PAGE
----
CHICAGO — “Open communication between patients and physicians is essential to medical care and must be protected from legislative gag orders. The court ruling is a clear victory against censorship of private medical discussions between patients and physicians. The State of Florida cannot ignore constitutional rights by limiting the free speech necessary for the practice of medicine.
“The American Medical Association strongly opposed Florida’s Firearms Owners Privacy Act and along with the American Academy of Pediatrics and seven other medical specialty societies urged the U.S. Court of Appeals for the Eleventh Circuit to uphold a lower court decision that ruled the law unconstitutional. A joint amicus brief filed by the medical societies stressed that lawmakers cannot insert the state into the patient-physician relationship by dictating, prohibiting, or threatening open communication between patients and physicians.
“As cited in the decision, longstanding AMA policy supports physician consultations about firearm safety and risks to help patients safeguard themselves and their families from accidents. The court agreed that in the fields of medicine and public health, information saves lives. Studies show that patients who received physician counseling on firearm safety are more likely to adopt one or more safe gun-storage practices.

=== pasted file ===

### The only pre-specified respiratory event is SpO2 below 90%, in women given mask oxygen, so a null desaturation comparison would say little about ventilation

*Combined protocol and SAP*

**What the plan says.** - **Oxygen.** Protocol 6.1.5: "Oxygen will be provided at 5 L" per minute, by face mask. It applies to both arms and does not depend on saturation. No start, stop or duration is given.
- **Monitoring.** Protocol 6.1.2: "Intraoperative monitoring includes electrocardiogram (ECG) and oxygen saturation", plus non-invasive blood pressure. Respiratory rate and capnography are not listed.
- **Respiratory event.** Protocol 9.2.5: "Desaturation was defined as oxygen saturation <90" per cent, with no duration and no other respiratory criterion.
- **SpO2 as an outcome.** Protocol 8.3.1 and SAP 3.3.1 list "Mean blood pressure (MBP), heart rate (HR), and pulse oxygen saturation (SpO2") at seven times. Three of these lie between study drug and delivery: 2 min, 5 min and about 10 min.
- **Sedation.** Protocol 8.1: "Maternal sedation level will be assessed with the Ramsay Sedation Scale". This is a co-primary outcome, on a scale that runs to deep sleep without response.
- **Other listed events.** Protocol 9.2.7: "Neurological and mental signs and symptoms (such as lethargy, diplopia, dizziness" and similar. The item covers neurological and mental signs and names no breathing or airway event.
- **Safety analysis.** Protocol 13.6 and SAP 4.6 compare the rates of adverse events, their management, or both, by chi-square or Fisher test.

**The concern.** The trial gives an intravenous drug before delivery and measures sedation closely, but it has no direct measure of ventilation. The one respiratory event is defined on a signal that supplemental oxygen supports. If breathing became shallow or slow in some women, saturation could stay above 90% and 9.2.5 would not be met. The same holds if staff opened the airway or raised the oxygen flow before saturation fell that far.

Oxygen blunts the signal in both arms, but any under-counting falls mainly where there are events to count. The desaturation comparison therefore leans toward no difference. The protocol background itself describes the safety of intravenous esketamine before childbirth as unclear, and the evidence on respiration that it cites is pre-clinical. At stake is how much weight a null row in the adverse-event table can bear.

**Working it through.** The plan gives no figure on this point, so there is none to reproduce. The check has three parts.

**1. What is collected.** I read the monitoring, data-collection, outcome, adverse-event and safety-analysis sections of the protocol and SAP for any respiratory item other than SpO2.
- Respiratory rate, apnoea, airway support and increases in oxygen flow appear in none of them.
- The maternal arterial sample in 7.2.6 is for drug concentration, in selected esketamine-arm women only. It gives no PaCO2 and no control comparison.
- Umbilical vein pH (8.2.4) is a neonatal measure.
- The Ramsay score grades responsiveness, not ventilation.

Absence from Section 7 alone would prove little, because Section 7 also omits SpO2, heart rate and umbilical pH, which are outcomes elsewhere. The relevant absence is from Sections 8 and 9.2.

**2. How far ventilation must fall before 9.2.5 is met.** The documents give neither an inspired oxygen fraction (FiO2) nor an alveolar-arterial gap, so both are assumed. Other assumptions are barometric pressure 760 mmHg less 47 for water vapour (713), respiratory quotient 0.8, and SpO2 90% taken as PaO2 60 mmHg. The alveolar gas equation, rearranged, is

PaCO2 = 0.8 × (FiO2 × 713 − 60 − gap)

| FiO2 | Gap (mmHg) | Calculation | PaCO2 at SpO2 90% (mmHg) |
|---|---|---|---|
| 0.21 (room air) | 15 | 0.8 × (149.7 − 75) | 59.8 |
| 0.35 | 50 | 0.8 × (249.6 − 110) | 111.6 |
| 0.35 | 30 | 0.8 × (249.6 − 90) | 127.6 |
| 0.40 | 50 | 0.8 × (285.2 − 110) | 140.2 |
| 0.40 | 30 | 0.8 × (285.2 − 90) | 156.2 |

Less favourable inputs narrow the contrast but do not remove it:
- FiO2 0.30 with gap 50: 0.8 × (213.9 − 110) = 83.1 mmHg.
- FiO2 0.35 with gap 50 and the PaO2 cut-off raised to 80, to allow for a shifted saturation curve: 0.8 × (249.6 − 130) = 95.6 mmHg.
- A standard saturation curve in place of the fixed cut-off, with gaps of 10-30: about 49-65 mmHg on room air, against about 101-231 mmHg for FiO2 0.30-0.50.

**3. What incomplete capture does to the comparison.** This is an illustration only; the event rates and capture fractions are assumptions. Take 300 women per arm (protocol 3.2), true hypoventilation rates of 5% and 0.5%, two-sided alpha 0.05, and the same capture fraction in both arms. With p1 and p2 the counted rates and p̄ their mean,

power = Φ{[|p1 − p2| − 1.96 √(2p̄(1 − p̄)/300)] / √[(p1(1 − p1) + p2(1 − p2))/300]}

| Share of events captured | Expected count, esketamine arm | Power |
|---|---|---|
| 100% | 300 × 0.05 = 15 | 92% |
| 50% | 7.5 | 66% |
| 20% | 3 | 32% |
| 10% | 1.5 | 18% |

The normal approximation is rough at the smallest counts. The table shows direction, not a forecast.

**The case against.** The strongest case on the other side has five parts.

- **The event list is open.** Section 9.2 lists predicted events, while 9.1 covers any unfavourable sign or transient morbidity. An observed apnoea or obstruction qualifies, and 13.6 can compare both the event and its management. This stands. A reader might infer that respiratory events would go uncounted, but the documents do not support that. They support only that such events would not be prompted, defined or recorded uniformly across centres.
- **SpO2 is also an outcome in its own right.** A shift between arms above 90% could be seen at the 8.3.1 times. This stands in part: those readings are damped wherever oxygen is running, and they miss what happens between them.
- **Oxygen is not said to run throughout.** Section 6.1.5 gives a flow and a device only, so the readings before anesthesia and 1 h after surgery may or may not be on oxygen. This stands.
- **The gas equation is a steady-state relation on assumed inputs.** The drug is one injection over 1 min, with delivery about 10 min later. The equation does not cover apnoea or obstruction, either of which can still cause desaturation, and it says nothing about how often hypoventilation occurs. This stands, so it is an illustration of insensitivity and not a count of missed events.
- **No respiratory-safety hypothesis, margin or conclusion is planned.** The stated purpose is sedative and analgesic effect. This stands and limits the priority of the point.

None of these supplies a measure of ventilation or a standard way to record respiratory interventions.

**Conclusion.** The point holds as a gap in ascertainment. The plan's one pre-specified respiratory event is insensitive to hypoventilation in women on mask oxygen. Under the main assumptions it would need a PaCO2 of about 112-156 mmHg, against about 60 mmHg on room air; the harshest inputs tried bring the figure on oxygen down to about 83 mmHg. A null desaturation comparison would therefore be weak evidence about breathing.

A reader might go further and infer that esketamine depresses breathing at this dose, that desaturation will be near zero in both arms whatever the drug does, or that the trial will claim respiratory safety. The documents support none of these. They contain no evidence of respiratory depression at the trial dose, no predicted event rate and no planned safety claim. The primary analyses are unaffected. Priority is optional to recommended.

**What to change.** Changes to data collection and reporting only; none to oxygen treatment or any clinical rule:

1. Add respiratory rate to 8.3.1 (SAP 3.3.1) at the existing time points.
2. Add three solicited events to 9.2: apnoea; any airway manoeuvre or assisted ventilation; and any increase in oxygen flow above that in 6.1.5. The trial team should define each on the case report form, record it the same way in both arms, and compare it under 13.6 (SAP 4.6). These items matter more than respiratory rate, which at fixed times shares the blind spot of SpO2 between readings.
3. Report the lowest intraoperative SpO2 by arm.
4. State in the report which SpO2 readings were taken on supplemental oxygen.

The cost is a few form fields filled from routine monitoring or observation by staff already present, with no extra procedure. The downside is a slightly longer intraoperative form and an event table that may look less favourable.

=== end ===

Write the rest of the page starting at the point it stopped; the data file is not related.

“This case has always been about the First Amendment right to free speech, not the Second Amendment right to own and possess firearms. The court found no evidence that any doctor has infringed on patients’ Second Amendment rights. Counseling patients we care for makes a difference in preventing gun-related injuries and deaths. The political interests of state lawmakers do not justify infringing on the patient-physician relationship and stifling relevant medical discussions that are entitled to First Amendment protection.”
Editor’s note: The seven medical specialty societies that joined the AMA and the American Academy of Pediatrics in the amicus brief to the U.S. Court of Appeals for the Eleventh Circuit were the: American Academy of Child and Adolescent Psychiatry, American Academy of Family Physicians, American Osteopathic Association, American College of Physicians, American College of Surgeons, American College of Obstetricians and Gynecologists, and American Congress of Obstetricians and Gynecologists. For additional background on this case, please visit AMA Wire and the Litigation Center of the AMA and State Medical Societies.
Robert J. Mills
ph: (312) 464-5970
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